4. Open houses can present a risk to the seller’s property. Below is a recent notice (April 2015) to real estate brokers that I found on the IRES website (IRES is one of the MLS’s that serves the Denver metro and Northern Colorado areas).
“Crime Alert from the Colorado Real Estate Commission – Denver police report burglaries of listed homes after holding an open house
The Division of Real Estate has been made aware of criminal activities taking place at open houses listed for sale. The Denver Police Department has received reports of homes listed for sale being burglarized over the last couple of weeks. All the homes involved had held an open house and were later burglarized. Thieves are attending the open house during the day and scouting out ways to gain access; later returning and burglarizing the home. This is an important reminder to take extra precautions with homes you are listing and opening up to the public. Law enforcement recommends developing a good process for checking and ensuring all access points to the home are secured. Denver Police are urging everyone to be on the lookout for anything that seems suspicious at homes listed for sale. If you see suspicious activity or a home that looks like it may have been burglarized, please contact your local Police Department through its non-emergency number.”
5. Open House can be dangerous for the person holding the open house (the homeowner or their broker). I am sure your mother told you when you were a child to never get in the car with a stranger. The same principle applies when being alone in a house with a stranger. Always know who you are dealing with and whether they are a serious, pre-approved buyer. Your goal is to sell your house, but not at the risk of your life and safety. I don’t mean to be a fear-monger, but if you are too trusting or allow yourself to be alone in a house with an un-screened “buyer”, the result could be hazardous to your health and even fatal. Here are some very real stories in the news in the past few years that illustrate the point:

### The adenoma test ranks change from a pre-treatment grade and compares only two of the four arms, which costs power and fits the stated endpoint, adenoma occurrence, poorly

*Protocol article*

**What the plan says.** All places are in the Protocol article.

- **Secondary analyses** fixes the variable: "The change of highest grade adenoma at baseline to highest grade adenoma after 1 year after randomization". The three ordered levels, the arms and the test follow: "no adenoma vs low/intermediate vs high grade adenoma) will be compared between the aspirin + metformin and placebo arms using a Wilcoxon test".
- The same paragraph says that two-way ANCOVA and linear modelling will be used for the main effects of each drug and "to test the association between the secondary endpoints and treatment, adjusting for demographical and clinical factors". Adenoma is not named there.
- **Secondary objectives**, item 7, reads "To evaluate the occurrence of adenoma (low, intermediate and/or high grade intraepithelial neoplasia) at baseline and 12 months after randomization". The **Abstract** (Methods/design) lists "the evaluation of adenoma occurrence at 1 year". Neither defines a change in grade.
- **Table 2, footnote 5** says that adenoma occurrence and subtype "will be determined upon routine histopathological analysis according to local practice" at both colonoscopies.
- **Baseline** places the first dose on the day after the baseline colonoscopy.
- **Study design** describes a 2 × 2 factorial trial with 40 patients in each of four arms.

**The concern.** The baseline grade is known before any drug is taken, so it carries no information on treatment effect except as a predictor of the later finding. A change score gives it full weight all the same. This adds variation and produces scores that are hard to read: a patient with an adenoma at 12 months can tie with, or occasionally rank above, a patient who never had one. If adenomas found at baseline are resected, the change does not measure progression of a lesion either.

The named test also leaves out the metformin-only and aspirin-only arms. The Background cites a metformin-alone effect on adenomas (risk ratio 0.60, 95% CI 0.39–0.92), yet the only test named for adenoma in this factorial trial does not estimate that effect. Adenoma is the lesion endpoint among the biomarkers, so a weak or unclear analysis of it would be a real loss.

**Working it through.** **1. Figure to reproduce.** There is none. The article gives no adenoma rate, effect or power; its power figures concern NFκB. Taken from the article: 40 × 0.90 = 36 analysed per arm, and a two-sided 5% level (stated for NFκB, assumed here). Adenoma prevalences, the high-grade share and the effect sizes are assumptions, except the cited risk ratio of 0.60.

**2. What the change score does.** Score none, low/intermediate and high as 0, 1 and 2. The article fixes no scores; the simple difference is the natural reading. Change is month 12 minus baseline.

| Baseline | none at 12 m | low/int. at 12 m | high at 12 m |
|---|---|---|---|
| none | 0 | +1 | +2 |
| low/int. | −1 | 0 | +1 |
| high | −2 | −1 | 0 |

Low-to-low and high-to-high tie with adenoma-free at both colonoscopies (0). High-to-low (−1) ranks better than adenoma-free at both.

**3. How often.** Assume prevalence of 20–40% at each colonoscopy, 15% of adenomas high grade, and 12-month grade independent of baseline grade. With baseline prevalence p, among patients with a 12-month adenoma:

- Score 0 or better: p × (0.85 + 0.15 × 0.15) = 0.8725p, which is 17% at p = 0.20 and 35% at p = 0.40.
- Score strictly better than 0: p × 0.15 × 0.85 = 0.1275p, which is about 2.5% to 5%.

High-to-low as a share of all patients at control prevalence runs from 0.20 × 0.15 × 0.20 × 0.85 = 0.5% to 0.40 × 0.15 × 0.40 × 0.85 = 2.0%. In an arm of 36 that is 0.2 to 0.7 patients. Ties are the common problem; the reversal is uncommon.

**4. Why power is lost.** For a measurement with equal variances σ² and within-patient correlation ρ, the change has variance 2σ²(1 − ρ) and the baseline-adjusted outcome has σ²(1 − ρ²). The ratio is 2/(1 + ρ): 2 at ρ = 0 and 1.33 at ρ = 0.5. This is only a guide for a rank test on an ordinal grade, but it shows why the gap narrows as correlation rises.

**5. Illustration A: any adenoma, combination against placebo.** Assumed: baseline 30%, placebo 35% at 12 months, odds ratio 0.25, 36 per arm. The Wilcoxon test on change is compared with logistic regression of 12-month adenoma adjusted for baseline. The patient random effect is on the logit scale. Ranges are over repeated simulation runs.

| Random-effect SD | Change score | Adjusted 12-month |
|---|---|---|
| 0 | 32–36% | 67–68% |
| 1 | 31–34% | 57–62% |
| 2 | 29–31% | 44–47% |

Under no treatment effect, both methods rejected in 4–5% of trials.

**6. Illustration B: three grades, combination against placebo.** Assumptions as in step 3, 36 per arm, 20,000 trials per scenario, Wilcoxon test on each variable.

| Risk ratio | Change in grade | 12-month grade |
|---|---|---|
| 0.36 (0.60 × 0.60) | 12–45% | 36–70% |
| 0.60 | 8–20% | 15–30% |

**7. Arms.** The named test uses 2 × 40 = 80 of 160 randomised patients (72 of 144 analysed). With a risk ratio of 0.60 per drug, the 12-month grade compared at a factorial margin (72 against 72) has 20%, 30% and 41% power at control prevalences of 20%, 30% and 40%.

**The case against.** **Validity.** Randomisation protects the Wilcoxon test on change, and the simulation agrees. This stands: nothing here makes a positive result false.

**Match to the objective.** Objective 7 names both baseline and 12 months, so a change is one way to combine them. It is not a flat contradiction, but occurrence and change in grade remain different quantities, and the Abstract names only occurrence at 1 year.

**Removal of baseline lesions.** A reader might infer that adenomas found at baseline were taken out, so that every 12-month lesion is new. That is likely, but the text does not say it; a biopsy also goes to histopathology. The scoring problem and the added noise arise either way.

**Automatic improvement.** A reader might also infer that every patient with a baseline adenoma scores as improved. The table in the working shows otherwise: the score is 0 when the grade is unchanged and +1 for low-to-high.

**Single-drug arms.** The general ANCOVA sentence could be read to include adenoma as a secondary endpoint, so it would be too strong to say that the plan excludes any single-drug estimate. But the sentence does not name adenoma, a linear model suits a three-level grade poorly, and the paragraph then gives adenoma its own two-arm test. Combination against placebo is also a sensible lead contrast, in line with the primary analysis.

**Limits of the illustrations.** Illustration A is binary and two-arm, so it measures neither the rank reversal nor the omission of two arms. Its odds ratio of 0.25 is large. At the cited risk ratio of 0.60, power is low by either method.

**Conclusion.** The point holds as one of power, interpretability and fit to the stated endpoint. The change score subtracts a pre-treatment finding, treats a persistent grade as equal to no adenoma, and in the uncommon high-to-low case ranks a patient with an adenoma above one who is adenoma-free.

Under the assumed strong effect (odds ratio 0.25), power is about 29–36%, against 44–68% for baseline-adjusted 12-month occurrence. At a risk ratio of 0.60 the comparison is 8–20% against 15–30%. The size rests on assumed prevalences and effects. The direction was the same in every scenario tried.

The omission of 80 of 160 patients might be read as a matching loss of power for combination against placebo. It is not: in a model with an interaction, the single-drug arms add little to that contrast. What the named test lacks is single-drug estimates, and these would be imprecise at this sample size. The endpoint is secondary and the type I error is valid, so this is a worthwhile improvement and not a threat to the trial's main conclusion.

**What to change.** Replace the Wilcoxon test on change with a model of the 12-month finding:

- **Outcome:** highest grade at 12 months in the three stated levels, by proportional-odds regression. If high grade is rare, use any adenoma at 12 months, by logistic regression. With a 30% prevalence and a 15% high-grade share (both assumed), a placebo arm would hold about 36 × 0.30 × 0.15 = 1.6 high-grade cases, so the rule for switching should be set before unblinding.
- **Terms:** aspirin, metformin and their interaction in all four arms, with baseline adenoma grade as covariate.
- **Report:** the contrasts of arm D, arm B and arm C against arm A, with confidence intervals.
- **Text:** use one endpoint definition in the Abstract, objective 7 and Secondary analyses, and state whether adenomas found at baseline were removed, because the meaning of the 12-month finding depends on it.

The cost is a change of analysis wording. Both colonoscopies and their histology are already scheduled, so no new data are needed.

You can search the internet and find many more horrifying tales of attacks on people trying to sell real estate. So- to go back to the question posed in the title of this post- in my opinion, given the low probability (7%) of actually finding your buyer through the open house, and the risks to personal safety and property, I would say that the benefit does not out weight the risk.
If, after reading all of this, you still want to bake cookies and breakout the potpourri , please check out these safety tips for holding an open house, from the National Association of Realtors ( http://realtormag.realtor.org/sales-and-marketing/handouts-for-customers/for-sellers/open-house-safety-tips). If you are interested in selling your home and would like the professional assistance of a real estate broker, I would be happy to help! Please contact me using the form below.
Most people are unaware that sellers determine how their homes are advertised when they are listed for sale. Sellers determine whether the home is to be listed only in their Broker’s MLS or whether it is to be syndicated, or shared with multiple publicly accessible websites. Therefore, because not all listings in the MLS are shared with the publicly accessible sites, your search results on these sites may not include all homes currently on the market.
If you would like to receive information on all listings in the Denver Metro/Boulder and Northern Colorado Broker’s MLS, I can set up an automated search for you, based on your specific criteria. The search runs daily and you will be notified via email when a property comes on the market that matches your criteria. You will also be notified of price drops and changes in status, such as when a property goes under contract or comes back on the market if it has previously been under contract.
You will be able to access all available photos, tours, and detailed information on a free personal website I will set up for you. On your free personal website, you will also be able to rate each property according to your interest level. You will continue to have access to the properties in your search results history for as long as the properties remain on the market. This website can also be used by homeowners who want to keep track of the sales activity in their own neighborhoods.